Dan_2013
08-23-2013, 04:38 PM
The problem with short shutter times is that your sensor needs to be a lot more sensitive, so you need more light, or get more noise.

Come on, non-professional cheap cameras has shutter time 1/1000s-1/2000s as standard. And even this shutter time sometimes too long for bright scenes like sandy beach or snow field in sunny day.

Yes, of course electronic sensors works on similar to chemical films principal - i.e. they are accumulating charge from light stream (CMOS and CCD chips). And for example if there is a device which can measure light stream in continous mode, without accumulating charge from light, then the shutter will not needed at all, just quick "reader" of light signal. I don't know, probably this kind of devices exists. But anyway - available electronic cameras provide good enough sensitivity at high shutter speed even for middle level of illumination. The problem is slow electronics, and looks like it is possible to use "parallel" solution in this case :)


Damn that Physics, always meddling :-)

Sometimes helps, not very often :)

UPD. I was trying to find schema of lens and prisms for optical keystone correction, but looks like optical correction not very wide-spreaded. I've find this patent with schemas - http://www.google.com/patents/EP0984319B1?cl=en and this device - https://www.schneideroptics.com/ecommerce/CatalogSubCategoryDisplay.aspx?CID=1067 so it mean that optical correction possible. The problem with it - lens adjusting mechanism. But if to use array of non-movable keystone correctors for prdefined positions of camears and projected image, it will be possible to create this array non-movable lens construction made as injection molded plastic optic part. And place it in front of cameras which will scan reflected image and with optical correction receive the same picture (instead of splitting it with optical splitters). It's intensity also will be lower, than direct light, but in this case you will be able to split it to more cameras with lower loses of light. The question is what amount of light will go to each camera after projecting source stream light to surface (not mirror, to get the same picture in all cameras). I don't know exactly, but even it will be 10% it will be possible to make cheap enough speedy camera with 150-300 FPS.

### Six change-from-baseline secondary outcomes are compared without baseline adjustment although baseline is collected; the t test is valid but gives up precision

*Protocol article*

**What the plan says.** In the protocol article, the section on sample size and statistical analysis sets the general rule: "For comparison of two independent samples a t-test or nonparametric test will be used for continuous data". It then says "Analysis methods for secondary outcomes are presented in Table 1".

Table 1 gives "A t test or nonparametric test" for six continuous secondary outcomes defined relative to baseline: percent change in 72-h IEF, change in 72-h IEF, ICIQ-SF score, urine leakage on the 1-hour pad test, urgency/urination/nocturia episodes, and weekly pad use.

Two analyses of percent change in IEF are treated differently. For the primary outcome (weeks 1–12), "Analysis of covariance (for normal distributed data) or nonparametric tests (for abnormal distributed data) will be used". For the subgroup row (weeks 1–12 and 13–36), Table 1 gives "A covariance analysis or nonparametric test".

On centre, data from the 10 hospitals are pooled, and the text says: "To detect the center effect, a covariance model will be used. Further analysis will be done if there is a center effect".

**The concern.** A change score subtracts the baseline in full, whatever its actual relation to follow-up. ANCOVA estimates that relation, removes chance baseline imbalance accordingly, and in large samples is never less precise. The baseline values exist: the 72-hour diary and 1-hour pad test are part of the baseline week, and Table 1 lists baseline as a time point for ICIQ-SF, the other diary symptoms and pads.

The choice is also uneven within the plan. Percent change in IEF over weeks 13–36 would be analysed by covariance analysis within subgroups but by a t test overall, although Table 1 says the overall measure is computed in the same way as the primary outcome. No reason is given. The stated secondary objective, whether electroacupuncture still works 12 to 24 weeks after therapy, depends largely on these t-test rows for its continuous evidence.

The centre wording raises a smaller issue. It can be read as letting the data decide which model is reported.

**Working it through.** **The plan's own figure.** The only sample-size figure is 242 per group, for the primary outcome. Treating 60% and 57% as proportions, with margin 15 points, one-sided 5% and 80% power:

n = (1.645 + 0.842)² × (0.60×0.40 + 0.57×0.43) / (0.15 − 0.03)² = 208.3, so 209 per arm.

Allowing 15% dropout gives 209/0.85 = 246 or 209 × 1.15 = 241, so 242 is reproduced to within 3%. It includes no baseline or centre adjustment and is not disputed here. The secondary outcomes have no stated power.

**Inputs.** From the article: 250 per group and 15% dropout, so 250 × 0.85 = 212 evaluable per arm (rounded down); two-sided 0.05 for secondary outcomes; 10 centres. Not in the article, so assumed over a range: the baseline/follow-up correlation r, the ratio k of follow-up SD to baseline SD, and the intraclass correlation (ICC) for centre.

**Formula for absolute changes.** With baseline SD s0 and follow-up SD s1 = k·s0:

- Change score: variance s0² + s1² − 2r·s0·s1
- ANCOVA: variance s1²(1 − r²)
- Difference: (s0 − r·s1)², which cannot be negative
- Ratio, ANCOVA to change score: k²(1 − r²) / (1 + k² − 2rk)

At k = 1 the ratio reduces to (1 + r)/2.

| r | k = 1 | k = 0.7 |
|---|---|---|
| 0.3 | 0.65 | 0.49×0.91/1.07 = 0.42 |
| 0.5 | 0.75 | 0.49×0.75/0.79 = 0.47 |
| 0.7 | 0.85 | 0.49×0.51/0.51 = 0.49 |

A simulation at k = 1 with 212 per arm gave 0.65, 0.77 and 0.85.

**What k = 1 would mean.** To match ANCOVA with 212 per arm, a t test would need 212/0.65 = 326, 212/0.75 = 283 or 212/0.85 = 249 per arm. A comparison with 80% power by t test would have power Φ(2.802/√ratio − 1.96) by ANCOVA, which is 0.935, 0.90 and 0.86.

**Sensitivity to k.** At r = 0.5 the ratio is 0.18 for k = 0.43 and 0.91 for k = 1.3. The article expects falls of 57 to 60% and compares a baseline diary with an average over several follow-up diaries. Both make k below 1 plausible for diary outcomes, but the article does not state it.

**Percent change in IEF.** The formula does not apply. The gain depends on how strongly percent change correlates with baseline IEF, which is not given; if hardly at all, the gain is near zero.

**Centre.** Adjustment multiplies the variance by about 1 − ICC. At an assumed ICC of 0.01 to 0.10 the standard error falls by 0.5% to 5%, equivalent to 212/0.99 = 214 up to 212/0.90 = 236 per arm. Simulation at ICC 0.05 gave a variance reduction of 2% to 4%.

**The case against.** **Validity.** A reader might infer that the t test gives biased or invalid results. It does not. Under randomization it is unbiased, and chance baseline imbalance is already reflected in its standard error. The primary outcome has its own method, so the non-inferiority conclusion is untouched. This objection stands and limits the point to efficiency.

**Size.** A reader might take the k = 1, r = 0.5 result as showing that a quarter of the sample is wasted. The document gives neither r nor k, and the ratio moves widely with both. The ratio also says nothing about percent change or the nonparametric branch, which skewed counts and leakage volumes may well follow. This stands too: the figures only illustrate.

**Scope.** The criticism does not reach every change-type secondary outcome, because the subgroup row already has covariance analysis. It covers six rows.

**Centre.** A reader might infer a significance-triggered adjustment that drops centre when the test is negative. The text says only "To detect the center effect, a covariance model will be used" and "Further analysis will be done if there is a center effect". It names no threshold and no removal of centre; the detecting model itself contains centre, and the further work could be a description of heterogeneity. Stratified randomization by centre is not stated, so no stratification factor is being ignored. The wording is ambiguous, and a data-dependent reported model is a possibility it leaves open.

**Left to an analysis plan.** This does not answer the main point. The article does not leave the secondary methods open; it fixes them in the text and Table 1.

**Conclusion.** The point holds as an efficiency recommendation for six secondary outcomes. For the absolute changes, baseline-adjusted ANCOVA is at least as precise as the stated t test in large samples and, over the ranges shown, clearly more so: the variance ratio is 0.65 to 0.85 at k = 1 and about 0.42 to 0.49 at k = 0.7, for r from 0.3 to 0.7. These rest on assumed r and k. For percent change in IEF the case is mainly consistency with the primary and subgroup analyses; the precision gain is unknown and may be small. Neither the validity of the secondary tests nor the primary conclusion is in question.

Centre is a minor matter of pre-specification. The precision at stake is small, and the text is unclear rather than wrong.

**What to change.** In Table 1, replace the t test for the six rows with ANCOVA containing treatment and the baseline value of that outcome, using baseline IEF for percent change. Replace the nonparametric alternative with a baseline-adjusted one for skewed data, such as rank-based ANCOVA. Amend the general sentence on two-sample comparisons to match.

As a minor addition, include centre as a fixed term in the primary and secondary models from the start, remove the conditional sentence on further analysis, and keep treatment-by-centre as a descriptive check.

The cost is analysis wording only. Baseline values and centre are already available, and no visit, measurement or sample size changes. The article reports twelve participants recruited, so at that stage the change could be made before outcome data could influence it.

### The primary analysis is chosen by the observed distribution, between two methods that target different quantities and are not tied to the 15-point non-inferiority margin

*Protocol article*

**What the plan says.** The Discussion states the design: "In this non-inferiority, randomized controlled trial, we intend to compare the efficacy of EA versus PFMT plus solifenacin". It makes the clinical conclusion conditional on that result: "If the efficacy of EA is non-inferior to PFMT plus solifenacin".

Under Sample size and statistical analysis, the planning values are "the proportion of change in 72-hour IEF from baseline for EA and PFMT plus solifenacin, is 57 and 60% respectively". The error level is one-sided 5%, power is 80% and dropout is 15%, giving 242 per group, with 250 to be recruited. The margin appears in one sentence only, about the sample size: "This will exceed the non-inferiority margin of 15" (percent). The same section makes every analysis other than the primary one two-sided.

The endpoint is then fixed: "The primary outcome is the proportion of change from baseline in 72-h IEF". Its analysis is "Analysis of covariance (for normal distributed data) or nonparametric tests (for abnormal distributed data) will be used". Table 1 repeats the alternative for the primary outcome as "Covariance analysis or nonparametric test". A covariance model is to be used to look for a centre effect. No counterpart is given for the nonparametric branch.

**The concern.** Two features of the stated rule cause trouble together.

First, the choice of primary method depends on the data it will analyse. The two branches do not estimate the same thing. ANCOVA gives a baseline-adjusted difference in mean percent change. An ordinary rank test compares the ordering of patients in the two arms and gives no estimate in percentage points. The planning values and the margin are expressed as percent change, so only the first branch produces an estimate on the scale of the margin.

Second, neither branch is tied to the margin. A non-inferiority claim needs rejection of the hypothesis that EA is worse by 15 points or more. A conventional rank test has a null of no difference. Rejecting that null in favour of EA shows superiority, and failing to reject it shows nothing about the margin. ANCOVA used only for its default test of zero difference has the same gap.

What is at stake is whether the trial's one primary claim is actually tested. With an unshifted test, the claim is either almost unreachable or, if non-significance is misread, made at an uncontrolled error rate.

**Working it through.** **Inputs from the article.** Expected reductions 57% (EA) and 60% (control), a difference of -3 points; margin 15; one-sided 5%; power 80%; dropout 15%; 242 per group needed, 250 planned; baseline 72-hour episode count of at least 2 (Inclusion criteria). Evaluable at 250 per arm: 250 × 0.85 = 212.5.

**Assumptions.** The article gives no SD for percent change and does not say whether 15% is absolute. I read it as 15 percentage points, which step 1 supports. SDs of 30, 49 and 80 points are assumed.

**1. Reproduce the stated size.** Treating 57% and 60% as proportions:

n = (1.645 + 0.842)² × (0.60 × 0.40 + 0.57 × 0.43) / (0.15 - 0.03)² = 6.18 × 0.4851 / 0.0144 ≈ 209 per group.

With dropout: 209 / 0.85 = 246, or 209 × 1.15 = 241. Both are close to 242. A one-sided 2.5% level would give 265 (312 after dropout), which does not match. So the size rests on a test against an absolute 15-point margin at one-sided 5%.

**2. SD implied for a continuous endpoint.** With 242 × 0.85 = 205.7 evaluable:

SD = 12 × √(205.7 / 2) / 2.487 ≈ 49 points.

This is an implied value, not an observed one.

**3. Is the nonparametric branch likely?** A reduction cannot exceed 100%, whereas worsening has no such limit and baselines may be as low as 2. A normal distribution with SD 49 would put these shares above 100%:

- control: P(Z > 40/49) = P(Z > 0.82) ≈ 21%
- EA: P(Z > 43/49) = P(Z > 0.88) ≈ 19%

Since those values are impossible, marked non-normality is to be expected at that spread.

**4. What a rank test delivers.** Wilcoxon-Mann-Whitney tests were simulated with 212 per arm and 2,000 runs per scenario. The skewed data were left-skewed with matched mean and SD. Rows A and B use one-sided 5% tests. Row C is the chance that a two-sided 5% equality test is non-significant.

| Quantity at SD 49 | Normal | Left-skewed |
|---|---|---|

tician
08-23-2013, 06:41 PM
Here I've been working on ideas for two 30fps low camera systems thinking that would be the bomb. :rolleyes: Ok, not really. But anyway I tried finding 60fps cameras and even that was tough. And lots of MCU horsepower required too.
We bought a dozen of these (http://www.theimagingsource.com/en_US/products/oem-cameras/usb-cmos-color/dfm22buc03ml/) for use in the revamped Machine Vision course partly because they were capable of 150fps at lower resolution (and thus useful for research work), but they have only windows drivers and are quite expensive. There are lots of sensors capable of 60fps at relatively high resolution, but not always accessible through the device drivers. The RaspberryPi camera board can do 720p at 60fps, but the mmal software interface is still a bit not so easy to use. I am pretty sure it could capture at even higher rates when shifted to lower resolution and configured correctly.


Centeye has a different sort of vision sensor that might work better with this sort of concept. Not quite sure how much "blur" one of those would get for fast moving objects.
Those are pretty cool little sensors. The newer versions use a 'logarithmic' photosensor design, so, as I understand it, they do not really have an exposure time or shutter speed and you are essentially reading the incident light intensity at the time of sampling (basically just an array of photodiodes without any additional capacitors as in common CCD and CMOS imaging sensor designs, so only factor is response time of the photodiodes and the array control transistors). Since there is no simultaneous sampling and buffered storage of intensity data, it behaves very much like an electronic rolling shutter which sucks something fierce for high speed motion. Since the pixels in the array are always sampled in a serial/sequential manner, the blurring and shearing of the image will depend on how quickly you can sample the entire image with your microcontroller.

They do offer custom vision chips that have more onboard processing, which could probably rectify all of those issues with the right amount of cash thrown at it.